There are several problems with this approach. First one is that it doesn’t recognize notebook users connecting over a cellphone. It can’t really, since browser environment is literally the same, unless it would try to measure latency and bandwidth of page elements and guess from those results, which is neither easy nor reliable. 3G networks can be rather fast and have a better latency than a wired connection from somewhere like Tanzania.
There are two ways you could go about this. My first go was finding style nodes in DOM and looking at their disabled property, which is commonly used in style sheet switchers for turning sheets on and off. It doesn’t work, since ‘wrong’ media types in Firefox are ignored, not disabled. Their disabled value is still set to false.
A proper way of doing it would be using DOM Style Sheets methods. Basic idea is to compare actual values as set in the page with values read from style sheets and resolving which ones were used. While not exactly trivial, by little forethought it can be made to work fine in Opera and Firefox. It can also work in Explorer using its own methods, but it’s a pain to make it work in Safari, which in this case is not only an incompetent liar, it’s also lying in some weird accent. If you’d like to learn more about it, then there’s a great page describing current state but the gist of it is that you can’t rely on methods being there and even when they are, in some form or another, they might not work reliably (Safari) or might produce weird results (yup, Safari again).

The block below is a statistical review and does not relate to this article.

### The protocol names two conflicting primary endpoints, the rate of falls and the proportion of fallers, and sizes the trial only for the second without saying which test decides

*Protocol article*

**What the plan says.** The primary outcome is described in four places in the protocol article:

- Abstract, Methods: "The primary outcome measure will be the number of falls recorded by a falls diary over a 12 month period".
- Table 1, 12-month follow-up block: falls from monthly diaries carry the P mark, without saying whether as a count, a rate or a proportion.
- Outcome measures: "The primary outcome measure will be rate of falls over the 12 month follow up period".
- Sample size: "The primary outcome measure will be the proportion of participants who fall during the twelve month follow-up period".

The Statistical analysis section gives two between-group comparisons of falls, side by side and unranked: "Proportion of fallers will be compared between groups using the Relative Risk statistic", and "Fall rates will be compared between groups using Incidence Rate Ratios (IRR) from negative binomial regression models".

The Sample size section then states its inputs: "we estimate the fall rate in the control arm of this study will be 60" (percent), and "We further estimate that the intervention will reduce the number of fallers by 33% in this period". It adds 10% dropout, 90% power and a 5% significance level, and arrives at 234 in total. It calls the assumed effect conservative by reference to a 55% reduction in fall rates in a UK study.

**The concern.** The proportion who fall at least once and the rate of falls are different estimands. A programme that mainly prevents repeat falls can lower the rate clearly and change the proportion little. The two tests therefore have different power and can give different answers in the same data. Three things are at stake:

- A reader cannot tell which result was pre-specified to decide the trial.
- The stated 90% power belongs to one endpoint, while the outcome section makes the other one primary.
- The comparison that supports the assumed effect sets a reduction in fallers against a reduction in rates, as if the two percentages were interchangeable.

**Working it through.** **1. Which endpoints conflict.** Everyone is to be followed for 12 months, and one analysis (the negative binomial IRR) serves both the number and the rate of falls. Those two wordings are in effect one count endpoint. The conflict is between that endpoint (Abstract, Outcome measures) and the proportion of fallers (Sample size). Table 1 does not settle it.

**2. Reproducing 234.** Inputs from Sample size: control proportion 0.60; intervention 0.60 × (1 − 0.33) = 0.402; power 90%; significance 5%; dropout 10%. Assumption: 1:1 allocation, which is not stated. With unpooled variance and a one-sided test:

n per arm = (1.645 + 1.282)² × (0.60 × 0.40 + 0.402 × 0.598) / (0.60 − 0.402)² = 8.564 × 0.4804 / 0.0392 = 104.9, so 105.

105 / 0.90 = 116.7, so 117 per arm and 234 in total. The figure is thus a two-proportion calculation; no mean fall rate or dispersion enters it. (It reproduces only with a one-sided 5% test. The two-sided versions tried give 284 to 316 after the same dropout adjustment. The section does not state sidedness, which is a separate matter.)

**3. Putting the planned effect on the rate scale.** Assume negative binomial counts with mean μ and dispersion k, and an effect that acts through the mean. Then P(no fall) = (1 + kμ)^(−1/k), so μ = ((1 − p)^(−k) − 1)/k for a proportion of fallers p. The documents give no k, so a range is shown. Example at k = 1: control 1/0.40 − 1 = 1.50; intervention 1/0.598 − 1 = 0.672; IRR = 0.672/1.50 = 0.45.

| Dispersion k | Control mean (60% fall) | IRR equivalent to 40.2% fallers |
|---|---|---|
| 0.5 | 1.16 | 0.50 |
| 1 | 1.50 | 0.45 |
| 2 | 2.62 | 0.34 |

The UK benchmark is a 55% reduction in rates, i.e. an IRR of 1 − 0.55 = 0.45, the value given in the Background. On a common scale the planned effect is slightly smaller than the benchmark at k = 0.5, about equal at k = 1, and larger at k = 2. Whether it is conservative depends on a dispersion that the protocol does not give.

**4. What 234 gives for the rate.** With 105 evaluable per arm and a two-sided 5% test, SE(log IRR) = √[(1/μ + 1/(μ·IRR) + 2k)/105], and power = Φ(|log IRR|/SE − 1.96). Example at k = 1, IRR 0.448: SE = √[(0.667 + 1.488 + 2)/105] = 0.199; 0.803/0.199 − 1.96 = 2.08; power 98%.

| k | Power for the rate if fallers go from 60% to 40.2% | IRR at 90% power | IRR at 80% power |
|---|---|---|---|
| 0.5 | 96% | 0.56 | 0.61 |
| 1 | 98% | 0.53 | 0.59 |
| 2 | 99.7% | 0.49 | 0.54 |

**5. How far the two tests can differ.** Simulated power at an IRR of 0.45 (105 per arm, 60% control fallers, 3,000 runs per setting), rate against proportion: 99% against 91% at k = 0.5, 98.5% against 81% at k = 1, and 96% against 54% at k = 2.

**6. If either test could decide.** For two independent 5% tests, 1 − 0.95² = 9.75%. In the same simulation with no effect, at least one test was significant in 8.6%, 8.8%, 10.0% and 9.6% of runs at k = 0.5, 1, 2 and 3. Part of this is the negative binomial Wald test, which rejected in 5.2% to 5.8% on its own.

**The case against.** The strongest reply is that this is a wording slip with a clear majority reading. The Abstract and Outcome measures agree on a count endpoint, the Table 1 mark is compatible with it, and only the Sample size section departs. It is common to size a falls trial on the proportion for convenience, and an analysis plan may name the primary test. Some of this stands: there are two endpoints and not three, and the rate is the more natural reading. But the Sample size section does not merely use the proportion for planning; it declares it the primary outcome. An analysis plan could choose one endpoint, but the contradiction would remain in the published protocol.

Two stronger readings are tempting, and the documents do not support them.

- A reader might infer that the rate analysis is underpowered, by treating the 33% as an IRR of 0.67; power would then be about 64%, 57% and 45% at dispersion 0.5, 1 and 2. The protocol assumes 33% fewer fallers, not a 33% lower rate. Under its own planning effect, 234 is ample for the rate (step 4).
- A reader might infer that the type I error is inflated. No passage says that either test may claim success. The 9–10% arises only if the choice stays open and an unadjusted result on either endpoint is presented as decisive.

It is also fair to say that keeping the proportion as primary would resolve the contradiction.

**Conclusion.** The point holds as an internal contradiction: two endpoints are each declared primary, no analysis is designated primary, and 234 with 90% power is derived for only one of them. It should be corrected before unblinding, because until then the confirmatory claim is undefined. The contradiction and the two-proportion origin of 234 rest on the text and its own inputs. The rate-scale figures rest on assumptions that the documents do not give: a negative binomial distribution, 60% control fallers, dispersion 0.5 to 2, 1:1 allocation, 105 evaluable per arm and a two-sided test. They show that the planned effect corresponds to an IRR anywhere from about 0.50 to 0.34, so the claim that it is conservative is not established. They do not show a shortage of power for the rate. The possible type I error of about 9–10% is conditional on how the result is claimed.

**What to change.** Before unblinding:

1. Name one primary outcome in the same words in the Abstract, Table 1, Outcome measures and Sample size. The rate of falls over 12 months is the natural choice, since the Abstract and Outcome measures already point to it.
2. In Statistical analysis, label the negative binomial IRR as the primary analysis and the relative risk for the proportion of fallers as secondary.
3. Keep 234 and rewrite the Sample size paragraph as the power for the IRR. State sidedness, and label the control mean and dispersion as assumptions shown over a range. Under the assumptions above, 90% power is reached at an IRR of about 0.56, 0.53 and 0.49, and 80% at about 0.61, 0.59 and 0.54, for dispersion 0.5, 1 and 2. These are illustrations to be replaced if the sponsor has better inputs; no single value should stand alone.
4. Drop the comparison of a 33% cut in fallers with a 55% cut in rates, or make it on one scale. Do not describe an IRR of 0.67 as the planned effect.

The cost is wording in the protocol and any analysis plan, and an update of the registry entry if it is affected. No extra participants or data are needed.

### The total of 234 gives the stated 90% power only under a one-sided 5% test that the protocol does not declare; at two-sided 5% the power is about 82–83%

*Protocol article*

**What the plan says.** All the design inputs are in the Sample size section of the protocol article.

The end result certainly isn’t perfect or pretty, but it keeps amount of bookkeeping to minimum and limited to CSS files. Even using a “safe” property like font size can lead to problems (e.g. 0.9em is sometimes interpreted as 0.90em), but nothing difficult to overcome.
It might not be of production quality, but it will work as good starting point for further exploration.